Of course, we already know that vision is the dominant sense. We even have a cliché to remind us. “Seeing… Is… Believing!” The problem is, simply because any one sense may win out over another, it doesn’t mean that sense is most accurately depicting reality.
Notwithstanding the dominance of visual processing, emotions also play an important role in information processing domination. Emotions aid in memory formation and memory recall – both important components in the situational awareness formation process. The more emotional the input, the more likely it may dominate the process toward understanding.
Take, for example, two words. Mayflower and Mayday. These two words should evoke very different emotional responses, especially in first responders. The former may evoke memories of pilgrims and Thanksgiving. The latter may evoke memories of Mayday training, firefighter fatalities and funerals.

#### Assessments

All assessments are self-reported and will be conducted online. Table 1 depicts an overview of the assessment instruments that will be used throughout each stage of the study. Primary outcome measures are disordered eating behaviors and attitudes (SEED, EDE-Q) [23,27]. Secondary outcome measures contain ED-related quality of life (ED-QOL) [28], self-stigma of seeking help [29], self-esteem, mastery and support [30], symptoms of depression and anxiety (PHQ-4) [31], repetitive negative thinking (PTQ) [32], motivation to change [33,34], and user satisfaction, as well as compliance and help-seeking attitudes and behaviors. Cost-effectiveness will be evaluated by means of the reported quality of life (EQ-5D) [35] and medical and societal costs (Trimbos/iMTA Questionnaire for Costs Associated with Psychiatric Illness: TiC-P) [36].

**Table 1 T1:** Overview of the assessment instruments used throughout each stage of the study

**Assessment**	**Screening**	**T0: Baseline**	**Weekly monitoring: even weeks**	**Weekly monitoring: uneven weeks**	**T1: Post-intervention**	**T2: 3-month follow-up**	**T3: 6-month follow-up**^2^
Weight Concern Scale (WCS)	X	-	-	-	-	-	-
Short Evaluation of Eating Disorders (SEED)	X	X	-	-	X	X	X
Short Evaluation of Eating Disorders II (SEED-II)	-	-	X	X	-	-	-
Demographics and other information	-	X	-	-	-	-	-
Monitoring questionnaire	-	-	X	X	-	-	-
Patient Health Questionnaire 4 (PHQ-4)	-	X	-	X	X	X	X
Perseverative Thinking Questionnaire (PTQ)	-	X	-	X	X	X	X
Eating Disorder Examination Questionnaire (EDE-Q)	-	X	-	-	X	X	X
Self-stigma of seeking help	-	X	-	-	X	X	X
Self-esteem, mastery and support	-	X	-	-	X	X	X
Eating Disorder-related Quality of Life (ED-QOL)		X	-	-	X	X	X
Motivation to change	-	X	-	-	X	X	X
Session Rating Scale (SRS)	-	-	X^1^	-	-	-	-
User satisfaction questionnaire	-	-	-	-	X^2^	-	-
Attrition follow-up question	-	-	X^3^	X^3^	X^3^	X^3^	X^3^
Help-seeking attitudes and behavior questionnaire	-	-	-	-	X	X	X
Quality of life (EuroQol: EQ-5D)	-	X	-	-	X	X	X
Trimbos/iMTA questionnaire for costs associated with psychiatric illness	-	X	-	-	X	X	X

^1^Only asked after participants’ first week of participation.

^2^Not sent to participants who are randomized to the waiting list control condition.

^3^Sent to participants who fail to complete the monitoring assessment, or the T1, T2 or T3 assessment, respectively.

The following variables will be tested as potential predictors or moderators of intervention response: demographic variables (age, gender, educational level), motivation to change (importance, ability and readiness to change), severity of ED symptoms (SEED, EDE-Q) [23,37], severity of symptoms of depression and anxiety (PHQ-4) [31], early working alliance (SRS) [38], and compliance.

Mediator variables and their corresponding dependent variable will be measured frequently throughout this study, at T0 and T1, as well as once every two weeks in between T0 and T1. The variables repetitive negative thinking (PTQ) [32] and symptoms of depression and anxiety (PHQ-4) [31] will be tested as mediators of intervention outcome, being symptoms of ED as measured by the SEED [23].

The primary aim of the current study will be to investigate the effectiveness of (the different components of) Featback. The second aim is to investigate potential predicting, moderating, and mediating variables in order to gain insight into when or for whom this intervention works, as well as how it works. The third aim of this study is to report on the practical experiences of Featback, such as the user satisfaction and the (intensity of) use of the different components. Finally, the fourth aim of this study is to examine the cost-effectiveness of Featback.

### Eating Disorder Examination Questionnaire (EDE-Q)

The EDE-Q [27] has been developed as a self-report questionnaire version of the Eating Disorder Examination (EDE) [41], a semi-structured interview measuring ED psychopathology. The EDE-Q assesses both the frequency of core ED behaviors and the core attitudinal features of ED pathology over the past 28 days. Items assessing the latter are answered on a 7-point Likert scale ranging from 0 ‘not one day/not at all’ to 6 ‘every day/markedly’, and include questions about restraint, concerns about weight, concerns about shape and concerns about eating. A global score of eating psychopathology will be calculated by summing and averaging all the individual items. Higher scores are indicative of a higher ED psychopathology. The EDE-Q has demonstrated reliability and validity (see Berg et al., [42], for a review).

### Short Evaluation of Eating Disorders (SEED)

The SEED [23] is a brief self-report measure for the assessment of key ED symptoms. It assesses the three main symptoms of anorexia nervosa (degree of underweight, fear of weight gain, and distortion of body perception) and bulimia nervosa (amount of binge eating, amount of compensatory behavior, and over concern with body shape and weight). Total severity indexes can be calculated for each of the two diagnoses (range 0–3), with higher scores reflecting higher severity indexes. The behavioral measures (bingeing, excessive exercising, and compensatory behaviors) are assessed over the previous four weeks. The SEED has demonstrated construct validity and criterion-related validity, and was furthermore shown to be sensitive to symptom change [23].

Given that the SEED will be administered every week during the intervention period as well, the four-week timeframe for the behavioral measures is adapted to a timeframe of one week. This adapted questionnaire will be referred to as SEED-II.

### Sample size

Not withstanding the role that context and environment play in understanding, you’re far more likely to turn your attention to the words that follow “mayday” than the words that follow “mayflower.”
Dr. Gasaway’s Advice
Like so many of the barriers that can erode your situational awareness, it is far easier to explain how and why sensory conflict and confusion occurs than it is to give you tangible advice about how to resolve the conflict and confusion.
When you experience sensory conflict you may, as in the case of the strawberry hand soap experiment, realize it immediately. The subject of your experiment may not know instantly that the foul taste is hand soap, but they’ll certainly, and immediately, know it was not strawberries.